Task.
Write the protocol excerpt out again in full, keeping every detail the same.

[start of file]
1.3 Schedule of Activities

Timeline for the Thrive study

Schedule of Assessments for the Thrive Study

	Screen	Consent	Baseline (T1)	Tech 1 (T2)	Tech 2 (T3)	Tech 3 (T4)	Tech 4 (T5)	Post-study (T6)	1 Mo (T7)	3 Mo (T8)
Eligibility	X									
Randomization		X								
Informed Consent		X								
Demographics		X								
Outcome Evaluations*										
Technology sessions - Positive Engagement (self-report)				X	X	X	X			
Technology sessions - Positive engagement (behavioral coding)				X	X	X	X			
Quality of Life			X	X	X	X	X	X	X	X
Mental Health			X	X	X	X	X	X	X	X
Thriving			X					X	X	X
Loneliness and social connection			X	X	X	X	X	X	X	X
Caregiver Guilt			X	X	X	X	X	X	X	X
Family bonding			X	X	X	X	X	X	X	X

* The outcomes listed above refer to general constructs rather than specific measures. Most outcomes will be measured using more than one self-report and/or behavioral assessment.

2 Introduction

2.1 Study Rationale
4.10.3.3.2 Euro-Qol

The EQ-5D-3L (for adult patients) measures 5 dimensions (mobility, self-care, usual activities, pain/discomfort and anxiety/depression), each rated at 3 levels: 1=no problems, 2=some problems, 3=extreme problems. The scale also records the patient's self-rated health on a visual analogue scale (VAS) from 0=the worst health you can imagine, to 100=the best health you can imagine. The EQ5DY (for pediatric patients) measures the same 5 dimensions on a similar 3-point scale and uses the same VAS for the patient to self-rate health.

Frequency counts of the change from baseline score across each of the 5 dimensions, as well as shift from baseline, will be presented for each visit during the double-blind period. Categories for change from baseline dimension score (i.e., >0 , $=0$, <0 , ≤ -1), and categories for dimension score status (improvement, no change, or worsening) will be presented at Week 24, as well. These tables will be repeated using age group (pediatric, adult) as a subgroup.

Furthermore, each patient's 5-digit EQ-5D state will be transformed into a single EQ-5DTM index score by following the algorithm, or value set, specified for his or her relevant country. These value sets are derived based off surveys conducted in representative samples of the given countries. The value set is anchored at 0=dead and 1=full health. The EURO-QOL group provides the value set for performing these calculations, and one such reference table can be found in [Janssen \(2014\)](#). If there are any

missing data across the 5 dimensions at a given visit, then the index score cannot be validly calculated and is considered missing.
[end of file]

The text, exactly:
1.3 Schedule of Activities

Timeline for the Thrive study

Schedule of Assessments for the Thrive Study

	Screen	Consent	Baseline (T1)	Tech 1 (T2)	Tech 2 (T3)	Tech 3 (T4)	Tech 4 (T5)	Post-study (T6)	1 Mo (T7)	3 Mo (T8)
Eligibility	X									
Randomization		X								
Informed Consent		X								
Demographics		X								
Outcome Evaluations*										
Technology sessions - Positive Engagement (self-report)				X	X	X	X			
Technology sessions - Positive engagement (behavioral coding)				X	X	X	X			
Quality of Life			X	X	X	X	X	X	X	X
Mental Health			X	X	X	X	X	X	X	X
Thriving			X					X	X	X
Loneliness and social connection			X	X	X	X	X	X	X	X
Caregiver Guilt			X	X	X	X	X	X	X	X
Family bonding			X	X	X	X	X	X	X	X

* The outcomes listed above refer to general constructs rather than specific measures. Most outcomes will be measured using more than one self-report and/or behavioral assessment.

2 Introduction

2.1 Study Rationale
4.10.3.3.2 Euro-Qol

The EQ-5D-3L (for adult patients) measures 5 dimensions (mobility, self-care, usual activities, pain/discomfort and anxiety/depression), each rated at 3 levels: 1=no problems, 2=some problems, 3=extreme problems. The scale also records the patient's self-rated health on a visual analogue scale (VAS) from 0=the worst health you can imagine, to 100=the best health you can imagine. The EQ5DY (for pediatric patients) measures the same 5 dimensions on a similar 3-point scale and uses the same VAS for the patient to self-rate health.

Frequency counts of the change from baseline score across each of the 5 dimensions, as well as shift from baseline, will be presented for each visit during the double-blind period. Categories for change from baseline dimension score (i.e., >0 , $=0$, <0 , ≤ -1), and categories for dimension score status (improvement, no change, or worsening) will be presented at Week 24, as well. These tables will be repeated using age group (pediatric, adult) as a subgroup.

Furthermore, each patient's 5-digit EQ-5D state will be transformed into a single EQ-5DTM index score by following the algorithm, or value set, specified for his or her relevant country. These value sets are derived based off surveys conducted in representative samples of the given countries. The value set is anchored at 0=dead and 1=full health. The EURO-QOL group provides the value set for performing these calculations, and one such reference table can be found in [Janssen \(2014\)](#). If there are any

missing data across the 5 dimensions at a given visit, then the index score cannot be validly calculated and is considered missing.